As I have described previously, this came to a head in the early 1990s when the then American Board of Medical Genetics petitioned the American Board of Medical Specialties to create an American College of Medical Genetics. This move would serve to increase the prestige and potentially improve reimbursement of clinical geneticists’ services. The American Board of Medical Specialties agreed to do so – but only if masters level genetic counselors were not part of the deal. This resulted in very bitter debates between genetic counselors and clinical geneticists. I have vivid memories of some disagreeable and uncomfortable, uh, discussions at national and local meetings. One clinical geneticist told me at the time that the separation would mark the end of the genetic counseling profession (boy, was he wrong). Ultimately, with the thoughtful but firm guiding hand of the leaders of the National Society of Genetic Counselors, genetic counselors agreed to secede from ABMG. It turned out to be the best thing that ever happened to the genetic counseling profession. Genetic counselors and clinical geneticists thereafter still maintained a professional relationship; after all, many of them worked together. But professionally speaking, genetic counselors pretty much left clinical geneticists in the dust and clinical geneticists are still struggling to catch up. Most genetic counseling and ordering of genetic testing gets accomplished without any input from a clinical geneticist and it gets done quite well, thank you very much.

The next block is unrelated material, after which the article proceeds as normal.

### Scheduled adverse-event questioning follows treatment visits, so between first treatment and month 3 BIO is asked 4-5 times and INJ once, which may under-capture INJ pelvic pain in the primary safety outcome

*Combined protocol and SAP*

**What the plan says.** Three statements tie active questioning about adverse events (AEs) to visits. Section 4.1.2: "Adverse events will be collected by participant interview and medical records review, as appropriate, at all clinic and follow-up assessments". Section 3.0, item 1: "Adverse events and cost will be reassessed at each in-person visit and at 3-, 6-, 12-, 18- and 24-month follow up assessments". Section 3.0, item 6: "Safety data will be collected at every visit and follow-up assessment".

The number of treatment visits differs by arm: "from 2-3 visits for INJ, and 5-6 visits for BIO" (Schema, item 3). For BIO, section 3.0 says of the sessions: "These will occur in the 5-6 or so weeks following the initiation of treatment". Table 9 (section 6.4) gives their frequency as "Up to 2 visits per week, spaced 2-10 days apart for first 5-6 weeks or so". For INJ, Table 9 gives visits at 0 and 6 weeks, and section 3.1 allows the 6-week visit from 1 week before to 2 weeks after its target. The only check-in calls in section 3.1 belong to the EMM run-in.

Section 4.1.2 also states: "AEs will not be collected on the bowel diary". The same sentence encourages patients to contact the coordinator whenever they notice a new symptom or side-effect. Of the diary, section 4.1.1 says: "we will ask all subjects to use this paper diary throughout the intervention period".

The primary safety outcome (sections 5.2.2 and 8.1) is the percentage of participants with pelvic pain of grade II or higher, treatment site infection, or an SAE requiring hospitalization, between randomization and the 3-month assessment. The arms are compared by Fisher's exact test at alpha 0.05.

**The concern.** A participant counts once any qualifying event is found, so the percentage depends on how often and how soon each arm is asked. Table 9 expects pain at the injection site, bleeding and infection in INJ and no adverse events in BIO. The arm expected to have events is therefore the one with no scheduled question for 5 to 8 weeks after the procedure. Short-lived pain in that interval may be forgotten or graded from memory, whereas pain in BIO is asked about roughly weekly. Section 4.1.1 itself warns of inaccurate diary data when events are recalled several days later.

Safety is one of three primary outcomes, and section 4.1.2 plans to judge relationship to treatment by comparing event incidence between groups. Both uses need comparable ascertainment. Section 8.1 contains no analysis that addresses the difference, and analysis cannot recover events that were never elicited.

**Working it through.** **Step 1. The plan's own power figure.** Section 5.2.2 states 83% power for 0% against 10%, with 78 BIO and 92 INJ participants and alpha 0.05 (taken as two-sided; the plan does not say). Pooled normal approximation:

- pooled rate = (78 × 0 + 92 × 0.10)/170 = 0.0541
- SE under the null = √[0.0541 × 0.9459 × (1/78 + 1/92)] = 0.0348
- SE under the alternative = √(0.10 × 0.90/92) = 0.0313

Incidentally, I would like to remind everyone that  in the 1980s, when the American Board of Medical Genetics administered certification exams to both genetic counselors and clinical geneticists, all candidates need to pass two exams – a general exam that everyone took demonstrating overall knowledge of medical genetics and then a separate subspecialty exam each for genetic counselors and clinical geneticists. In most years that the exam was administered, genetic counselors had higher average scores and pass rates on the general exam than clinical geneticists did. So don’t talk to be me about questioning the competence of genetic counselors.